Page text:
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Water-to-grist ratio and grain absorption

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frankvw

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Because many home brewers in this area (including yours truly) brew with borehole water from a dolomite layer which is so hard it can be described as liquid pebbles and has a high pH as well, I have tried to observe the recommendation of not using more than 2 quarts of water (2L) per pound of grain (450 gr.) when steeping malts. I've tasted extracted tannins more times than I care to remember.

But after doing a small scale test with Crystal 60 (Caramunich III) I have my doubts. Due to grain absorption (which for Caramunich III may be higher than average, I don't know) this leaves me with very little wort. Of course I could sparge, but then I'd risk tanning extraction again. Which I could avoid by acidifying my sparge water, but then why not do that with the strike water and simply use more water.

So. What is your preferred water-to-grist ratio when steeping grains, and why?
 
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frankvw

frankvw

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Steeping at 65C. But I would like to avoid sparging and keep things as simple as possible. I'm actually trying to make partial mash beer kits for novice brewers, and simplicity is key there. :)
 

IslandLizard

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If you're steeping with 1.5 to 2 quarts (liters) per pound of grist, you do need to sparge, or you'd lose a lot of the "good stuff" trapped in the wet grist, easily as much as 25-35%.

Acidification of your hard steeping water, and perhaps the wort before the boil, is the answer.
Do you have a way to measure pH quite accurately?

For partial mash, using base grain with diastatic power to convert grain starches to sugars, pH is even more important. As is a sparge.
 
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frankvw

frankvw

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Obviously the water to grist ratio is going to be a tradeoff between extraction efficiency and tannin extraction. Less water = less efficiency = less tannins. So yeah, sparging does seem to be the best bet.
 

IslandLizard

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As long as you keep the grist pH during steeping (or sparging) under 6.0 (5.8 is advised) tannin extraction is minimal, pretty much regardless of temp. For example, decoctions are boiled for 10-20 minutes, sometimes longer or multiple times, but due to the pH being below 5.8 (usually mash pH is kept between 5.2 and 5.4), there's no risk of tannin extraction.

http://beersmith.com/blog/2017/02/28/extract-beer-brewing-tip-dont-steep-grains-with-too-much-water/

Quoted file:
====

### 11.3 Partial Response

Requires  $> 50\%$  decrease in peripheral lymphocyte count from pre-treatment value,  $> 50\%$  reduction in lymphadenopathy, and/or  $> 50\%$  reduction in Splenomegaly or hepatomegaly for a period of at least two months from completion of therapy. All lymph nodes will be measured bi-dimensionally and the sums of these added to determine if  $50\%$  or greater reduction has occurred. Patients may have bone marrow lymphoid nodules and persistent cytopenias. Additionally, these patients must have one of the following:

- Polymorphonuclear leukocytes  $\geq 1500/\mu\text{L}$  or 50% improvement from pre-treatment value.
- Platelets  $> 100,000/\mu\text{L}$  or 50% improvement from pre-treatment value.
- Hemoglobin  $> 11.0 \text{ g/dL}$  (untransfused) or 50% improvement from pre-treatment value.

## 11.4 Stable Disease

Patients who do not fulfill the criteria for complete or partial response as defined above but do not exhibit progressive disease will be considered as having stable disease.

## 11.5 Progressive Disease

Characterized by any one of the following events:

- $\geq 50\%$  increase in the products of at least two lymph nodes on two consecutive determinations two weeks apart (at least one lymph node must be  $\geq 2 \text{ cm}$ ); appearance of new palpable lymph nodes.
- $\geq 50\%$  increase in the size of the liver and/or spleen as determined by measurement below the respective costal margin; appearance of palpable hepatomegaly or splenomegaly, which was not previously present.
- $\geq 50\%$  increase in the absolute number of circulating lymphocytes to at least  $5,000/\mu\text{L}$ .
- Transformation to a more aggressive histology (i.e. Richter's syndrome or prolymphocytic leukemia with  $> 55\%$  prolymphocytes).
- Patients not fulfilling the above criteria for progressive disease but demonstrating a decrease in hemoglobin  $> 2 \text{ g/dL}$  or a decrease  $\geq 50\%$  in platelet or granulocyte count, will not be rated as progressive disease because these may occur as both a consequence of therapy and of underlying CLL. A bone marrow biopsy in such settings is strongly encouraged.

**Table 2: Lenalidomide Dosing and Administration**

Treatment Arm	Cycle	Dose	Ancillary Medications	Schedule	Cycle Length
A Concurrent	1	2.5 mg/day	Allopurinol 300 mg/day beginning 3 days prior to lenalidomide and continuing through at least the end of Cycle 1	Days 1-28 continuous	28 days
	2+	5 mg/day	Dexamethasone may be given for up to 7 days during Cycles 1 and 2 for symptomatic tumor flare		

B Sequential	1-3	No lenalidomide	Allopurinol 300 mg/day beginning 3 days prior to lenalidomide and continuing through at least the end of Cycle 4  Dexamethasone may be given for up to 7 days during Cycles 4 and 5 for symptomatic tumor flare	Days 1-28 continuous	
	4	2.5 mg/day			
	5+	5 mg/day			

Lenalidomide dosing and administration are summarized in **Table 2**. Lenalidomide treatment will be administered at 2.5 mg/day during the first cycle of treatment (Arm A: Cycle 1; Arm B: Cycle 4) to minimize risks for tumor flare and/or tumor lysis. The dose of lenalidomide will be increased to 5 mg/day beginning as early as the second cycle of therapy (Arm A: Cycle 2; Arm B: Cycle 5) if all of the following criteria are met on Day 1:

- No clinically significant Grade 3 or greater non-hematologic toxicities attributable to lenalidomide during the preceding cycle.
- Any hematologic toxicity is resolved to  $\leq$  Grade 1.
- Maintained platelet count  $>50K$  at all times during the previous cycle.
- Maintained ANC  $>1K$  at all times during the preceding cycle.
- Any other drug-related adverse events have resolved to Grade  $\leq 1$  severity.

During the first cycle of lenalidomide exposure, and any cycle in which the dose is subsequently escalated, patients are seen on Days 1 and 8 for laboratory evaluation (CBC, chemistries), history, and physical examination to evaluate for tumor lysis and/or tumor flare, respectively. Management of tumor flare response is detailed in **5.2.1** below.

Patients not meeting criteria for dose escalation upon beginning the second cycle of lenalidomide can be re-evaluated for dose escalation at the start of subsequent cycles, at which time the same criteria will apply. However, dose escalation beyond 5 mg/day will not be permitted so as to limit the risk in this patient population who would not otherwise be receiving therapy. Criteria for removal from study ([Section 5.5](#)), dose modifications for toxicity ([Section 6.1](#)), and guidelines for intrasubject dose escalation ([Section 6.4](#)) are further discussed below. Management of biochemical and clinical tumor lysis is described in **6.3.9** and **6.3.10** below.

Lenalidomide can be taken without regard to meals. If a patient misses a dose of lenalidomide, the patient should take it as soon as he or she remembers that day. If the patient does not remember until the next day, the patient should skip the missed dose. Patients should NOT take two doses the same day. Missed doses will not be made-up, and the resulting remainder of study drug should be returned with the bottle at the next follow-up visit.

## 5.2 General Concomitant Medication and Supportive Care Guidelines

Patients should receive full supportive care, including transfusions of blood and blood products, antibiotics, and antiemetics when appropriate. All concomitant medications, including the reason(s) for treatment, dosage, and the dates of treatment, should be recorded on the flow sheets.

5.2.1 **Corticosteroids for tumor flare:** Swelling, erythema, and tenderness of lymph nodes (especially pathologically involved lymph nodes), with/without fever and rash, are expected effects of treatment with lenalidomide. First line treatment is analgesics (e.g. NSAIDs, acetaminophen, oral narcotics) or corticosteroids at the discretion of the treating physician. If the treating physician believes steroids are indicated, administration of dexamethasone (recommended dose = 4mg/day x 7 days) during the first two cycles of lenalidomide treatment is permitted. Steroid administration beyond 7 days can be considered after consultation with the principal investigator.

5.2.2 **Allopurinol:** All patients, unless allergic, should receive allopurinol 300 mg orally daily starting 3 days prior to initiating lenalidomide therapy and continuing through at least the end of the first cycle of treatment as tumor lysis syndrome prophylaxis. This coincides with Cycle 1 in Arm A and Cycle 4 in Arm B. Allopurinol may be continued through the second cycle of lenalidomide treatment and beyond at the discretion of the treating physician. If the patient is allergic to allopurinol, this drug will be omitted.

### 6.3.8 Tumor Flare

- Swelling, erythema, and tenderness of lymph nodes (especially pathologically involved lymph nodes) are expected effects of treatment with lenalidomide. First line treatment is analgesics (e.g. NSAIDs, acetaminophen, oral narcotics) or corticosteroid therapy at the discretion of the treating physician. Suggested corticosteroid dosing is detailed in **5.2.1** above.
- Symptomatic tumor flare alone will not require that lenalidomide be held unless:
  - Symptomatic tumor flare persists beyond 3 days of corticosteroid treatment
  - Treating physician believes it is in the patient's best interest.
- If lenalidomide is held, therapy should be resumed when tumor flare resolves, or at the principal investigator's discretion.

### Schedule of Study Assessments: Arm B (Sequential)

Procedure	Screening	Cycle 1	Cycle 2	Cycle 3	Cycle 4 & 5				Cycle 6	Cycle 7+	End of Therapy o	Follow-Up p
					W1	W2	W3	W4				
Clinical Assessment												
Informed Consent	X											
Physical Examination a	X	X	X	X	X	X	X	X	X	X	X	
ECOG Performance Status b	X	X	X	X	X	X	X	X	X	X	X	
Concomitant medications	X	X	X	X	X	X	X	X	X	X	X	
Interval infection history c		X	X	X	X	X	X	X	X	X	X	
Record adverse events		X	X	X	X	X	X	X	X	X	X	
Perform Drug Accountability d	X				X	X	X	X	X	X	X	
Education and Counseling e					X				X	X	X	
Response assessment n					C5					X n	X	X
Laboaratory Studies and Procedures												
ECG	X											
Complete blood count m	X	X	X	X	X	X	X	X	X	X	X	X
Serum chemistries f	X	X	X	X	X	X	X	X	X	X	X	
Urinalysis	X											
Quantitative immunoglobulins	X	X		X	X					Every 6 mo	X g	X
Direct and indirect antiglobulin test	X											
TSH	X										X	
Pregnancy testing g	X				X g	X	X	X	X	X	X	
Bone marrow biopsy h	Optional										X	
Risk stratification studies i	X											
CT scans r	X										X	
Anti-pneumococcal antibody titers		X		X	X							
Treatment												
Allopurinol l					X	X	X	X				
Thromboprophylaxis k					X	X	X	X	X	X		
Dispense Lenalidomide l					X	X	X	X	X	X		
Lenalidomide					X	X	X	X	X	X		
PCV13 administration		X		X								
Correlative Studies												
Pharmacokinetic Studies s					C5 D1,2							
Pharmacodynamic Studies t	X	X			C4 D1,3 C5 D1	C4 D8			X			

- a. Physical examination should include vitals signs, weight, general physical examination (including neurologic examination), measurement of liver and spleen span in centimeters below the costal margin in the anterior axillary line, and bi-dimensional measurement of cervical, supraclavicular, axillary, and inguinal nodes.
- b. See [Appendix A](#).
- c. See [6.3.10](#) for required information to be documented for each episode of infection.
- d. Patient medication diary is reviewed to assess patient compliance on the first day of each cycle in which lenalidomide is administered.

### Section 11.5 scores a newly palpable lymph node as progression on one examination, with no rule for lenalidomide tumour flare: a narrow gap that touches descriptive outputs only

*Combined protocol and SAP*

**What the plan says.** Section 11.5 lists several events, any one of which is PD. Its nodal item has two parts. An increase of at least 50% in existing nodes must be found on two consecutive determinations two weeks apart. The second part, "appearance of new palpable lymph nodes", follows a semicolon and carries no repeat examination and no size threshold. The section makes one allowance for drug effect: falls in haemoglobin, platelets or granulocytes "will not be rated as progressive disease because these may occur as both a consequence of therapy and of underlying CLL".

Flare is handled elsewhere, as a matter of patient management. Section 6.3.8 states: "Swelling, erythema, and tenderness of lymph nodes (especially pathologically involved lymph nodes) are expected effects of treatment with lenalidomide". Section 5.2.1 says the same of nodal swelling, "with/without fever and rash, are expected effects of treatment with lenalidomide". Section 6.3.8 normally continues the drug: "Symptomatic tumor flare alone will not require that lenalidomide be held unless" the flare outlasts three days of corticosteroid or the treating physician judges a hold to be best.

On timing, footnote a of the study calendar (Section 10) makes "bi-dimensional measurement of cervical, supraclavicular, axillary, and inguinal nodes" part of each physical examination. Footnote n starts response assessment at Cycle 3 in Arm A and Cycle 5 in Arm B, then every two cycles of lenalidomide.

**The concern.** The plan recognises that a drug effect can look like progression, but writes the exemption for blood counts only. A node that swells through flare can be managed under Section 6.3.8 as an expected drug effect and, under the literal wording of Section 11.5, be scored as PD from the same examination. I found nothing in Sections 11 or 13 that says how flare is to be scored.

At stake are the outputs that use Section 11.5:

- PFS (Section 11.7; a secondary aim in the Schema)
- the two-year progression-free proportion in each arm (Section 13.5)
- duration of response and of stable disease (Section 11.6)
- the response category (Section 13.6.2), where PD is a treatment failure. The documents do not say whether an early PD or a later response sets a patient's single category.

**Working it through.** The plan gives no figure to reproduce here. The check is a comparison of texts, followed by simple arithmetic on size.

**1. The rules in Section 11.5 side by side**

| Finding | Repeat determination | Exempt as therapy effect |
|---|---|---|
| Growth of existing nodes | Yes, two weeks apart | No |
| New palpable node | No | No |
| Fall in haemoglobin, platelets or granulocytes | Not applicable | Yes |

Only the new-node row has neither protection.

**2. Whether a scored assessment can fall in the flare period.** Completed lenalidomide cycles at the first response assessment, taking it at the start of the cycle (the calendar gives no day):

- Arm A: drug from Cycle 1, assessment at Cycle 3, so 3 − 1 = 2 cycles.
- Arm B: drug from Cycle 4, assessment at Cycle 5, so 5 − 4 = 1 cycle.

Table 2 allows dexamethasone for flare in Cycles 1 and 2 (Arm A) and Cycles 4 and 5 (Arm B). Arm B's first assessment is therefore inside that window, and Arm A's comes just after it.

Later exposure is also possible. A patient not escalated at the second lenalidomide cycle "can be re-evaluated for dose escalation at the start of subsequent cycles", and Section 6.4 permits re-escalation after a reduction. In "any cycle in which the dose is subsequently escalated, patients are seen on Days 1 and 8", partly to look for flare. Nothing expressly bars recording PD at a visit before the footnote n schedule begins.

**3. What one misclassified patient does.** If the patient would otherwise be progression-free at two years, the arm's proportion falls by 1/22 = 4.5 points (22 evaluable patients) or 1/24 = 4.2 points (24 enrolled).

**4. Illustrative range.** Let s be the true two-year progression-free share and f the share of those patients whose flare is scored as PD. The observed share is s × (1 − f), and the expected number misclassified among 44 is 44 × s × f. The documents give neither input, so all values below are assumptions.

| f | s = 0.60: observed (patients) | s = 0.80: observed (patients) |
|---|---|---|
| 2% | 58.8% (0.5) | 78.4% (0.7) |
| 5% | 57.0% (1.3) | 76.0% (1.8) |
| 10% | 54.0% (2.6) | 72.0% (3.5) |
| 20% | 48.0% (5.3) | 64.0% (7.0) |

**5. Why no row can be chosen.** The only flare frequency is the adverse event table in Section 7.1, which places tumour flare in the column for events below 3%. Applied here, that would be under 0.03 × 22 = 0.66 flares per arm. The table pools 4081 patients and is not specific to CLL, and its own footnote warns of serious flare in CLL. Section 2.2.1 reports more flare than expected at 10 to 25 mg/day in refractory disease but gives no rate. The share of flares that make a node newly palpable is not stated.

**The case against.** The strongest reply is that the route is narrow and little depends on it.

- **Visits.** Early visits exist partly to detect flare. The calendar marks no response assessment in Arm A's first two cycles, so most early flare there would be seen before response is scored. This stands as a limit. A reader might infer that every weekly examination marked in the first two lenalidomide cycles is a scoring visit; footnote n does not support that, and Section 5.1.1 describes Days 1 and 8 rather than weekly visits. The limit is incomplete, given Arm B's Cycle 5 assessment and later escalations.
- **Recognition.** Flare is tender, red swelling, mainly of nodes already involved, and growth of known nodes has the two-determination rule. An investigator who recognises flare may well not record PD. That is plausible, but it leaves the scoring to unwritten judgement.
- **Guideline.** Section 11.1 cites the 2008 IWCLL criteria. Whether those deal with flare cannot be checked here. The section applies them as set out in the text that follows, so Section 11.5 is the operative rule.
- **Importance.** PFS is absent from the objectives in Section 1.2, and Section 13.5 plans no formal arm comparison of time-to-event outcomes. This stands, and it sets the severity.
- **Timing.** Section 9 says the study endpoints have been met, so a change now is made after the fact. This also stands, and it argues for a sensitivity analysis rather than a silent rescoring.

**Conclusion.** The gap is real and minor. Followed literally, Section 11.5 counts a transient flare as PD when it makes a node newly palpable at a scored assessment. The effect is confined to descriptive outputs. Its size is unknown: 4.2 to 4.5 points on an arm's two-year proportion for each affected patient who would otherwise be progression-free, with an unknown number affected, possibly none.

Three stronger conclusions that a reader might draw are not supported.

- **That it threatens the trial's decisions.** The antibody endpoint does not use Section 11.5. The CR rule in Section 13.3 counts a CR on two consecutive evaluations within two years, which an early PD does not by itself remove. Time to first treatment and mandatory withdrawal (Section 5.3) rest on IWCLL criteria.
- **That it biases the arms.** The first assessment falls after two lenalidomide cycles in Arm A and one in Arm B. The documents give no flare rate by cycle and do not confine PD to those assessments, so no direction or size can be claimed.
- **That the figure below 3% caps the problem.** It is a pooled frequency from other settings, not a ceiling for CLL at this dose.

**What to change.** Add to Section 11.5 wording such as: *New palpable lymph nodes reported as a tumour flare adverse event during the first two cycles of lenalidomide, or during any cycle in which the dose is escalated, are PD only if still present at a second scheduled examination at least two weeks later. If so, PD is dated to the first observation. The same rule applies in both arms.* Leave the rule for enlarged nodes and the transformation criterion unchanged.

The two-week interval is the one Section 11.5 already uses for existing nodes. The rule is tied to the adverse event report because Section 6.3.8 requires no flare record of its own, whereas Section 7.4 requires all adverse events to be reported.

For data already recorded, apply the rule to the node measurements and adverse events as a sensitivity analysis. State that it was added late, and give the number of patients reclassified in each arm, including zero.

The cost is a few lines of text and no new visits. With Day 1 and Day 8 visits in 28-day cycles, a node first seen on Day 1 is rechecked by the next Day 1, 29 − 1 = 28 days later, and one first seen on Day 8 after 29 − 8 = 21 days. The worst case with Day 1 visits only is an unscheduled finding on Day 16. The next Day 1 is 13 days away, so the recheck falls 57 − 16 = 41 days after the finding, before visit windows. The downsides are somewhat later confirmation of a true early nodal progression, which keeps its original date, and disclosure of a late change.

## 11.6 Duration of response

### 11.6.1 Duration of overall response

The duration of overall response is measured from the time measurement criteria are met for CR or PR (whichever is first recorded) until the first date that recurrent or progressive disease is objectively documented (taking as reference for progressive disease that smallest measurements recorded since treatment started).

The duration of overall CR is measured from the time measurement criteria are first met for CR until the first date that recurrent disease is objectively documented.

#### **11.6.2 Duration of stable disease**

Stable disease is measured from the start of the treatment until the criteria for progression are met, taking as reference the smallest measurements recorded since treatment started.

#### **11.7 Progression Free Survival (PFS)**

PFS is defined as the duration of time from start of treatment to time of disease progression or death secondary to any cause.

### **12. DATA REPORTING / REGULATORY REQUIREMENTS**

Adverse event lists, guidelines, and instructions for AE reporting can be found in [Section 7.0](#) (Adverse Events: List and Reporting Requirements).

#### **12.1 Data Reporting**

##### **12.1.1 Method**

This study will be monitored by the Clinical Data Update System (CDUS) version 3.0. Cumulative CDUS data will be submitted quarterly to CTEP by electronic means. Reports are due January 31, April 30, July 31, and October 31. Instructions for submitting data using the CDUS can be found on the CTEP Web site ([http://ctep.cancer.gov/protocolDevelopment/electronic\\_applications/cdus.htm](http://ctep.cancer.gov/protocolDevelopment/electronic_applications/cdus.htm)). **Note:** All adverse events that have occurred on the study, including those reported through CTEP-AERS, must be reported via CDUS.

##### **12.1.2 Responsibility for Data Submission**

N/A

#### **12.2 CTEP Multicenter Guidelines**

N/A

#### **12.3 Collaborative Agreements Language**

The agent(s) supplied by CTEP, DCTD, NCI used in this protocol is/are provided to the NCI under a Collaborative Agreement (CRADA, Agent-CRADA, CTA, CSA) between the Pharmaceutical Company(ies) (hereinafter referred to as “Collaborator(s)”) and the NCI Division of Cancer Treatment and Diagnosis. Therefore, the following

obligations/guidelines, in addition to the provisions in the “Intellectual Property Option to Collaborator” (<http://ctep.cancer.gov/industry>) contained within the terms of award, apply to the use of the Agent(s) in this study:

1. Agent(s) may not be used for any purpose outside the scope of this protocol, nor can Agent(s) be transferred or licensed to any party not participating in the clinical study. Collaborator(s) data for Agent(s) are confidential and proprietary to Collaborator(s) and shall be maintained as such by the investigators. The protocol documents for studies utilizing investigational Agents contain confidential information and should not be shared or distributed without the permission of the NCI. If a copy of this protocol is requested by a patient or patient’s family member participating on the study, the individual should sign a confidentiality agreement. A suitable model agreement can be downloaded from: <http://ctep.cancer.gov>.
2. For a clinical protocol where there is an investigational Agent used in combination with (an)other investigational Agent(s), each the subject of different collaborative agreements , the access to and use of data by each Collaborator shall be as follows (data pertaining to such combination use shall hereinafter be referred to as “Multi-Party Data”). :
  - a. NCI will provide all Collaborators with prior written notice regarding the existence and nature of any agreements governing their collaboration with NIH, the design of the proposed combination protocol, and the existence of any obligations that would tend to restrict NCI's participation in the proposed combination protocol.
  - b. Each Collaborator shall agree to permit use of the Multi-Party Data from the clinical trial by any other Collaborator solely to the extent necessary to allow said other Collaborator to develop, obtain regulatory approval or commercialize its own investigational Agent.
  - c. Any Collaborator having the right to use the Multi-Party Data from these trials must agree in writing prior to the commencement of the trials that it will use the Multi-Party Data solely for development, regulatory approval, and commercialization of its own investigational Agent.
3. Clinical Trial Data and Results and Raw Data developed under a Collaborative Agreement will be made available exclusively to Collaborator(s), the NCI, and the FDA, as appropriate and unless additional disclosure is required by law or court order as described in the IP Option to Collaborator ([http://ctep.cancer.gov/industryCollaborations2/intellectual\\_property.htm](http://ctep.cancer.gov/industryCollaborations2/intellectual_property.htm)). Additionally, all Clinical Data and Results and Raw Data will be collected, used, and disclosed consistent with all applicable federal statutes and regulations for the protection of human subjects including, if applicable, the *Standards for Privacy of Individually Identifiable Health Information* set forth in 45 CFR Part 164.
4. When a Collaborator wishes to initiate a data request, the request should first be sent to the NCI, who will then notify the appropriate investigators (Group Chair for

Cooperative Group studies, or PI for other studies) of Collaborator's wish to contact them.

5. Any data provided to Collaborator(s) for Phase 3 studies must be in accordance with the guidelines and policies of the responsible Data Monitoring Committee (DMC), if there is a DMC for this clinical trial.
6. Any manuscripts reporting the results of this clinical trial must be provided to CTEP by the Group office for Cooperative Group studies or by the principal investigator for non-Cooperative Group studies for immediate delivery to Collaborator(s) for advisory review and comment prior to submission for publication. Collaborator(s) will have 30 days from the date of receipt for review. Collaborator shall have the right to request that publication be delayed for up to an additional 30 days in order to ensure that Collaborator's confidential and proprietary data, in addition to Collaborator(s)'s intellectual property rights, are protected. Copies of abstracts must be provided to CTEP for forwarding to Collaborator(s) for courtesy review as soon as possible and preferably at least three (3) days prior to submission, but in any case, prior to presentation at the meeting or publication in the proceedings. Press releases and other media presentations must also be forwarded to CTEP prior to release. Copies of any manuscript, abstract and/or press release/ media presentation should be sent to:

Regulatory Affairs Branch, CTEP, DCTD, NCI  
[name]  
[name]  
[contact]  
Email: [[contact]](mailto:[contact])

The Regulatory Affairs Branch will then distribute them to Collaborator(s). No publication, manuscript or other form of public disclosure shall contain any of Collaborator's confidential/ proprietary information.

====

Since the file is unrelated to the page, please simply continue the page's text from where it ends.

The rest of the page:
Grain, especially crystal and roasted malts will acidify the water they're in, but if there's a lot of buffering due to high mineral content and/or alkalinity in the water, it won't drop it low enough. That's where using a small amount of acid can help, even when your alkalinity is high. You still need to deal with the high mineral load, which can be beneficial for some beer styles (most darker beers, Stouts), not so for others (most lighter beers, Pilsners). An RO filter can help remove much of those minerals, or perhaps you can buy RO or distilled water at a decent price. Here in the US we can get RO water for $0.39-0.60 a gallon. RO filtering systems can be had for as low as $100-150. I understand YMMV where you are.

Take a look at the stickies in the Brew Science forum and learn about controlling your brewing water.
 
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frankvw

frankvw

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Thank you, @IslandLizard, that does help. Now if only everyone could agree on safe limits: one reference claims that 4L/kg is the maximum ratio you should use, another puts it at 8L/kg.

I suppose I'll have to experiment and see how far I can take it.

Tnx!
 

IslandLizard

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Thank you, @IslandLizard, that does help. Now if only everyone could agree on safe limits: one reference claims that 4L/kg is the maximum ratio you should use, another puts it at 8L/kg.

I suppose I'll have to experiment and see how far I can take it.

Tnx!
Do those references hand us any clues as to why they set those ratio maxima?

Mash ratios of 1.5 (1.5 qts of water per pound of grist) are very common. BIAB brewers who do not sparge are closer to 3.0. Now their mash is lot thinner than twice that of a 1.5 ratio. This is due to grain absorption, which is a constant, around 0.13 gallon per pound of grist. IOW, it takes a pint (half a quart) to merely wet (saturate) each pound of grain to the consistency of a very thick porridge. After that, any extra water makes the grist looser, thinner, more stirrable, which helps with extraction and conversion, up to a certain point, where it gets too diluted and enzyme activity isn't as efficient.

In that light, a ratio of 4 l/kg is around 2 quarts/pound. 8 l/kg pushes that to 4 qts/lb, quite a bit thinner than many full volume BIAB mashes. It may be OK for steeping, perhaps a bit thin for some mashes.

When steeping malts, the amount of grist used is much lower than in a mash, there's no base malt present. As long as the pH remains under 5.8, not sure if there are any detriments from steeping in much larger volumes of water. One will get better extraction in a roomy water volume without having to resort to sparging, there are diminishing returns.

Many homebrew books and recipes tell us to steep the (steeping) grains in 2-4 gallons of water for 20-30 minutes, not in 6 or more gallons. Aside from it may have something to do with partial boils, it surely helps keeping pH lower without having to delve into water chemistry, pH testing, and mineral corrections.
 
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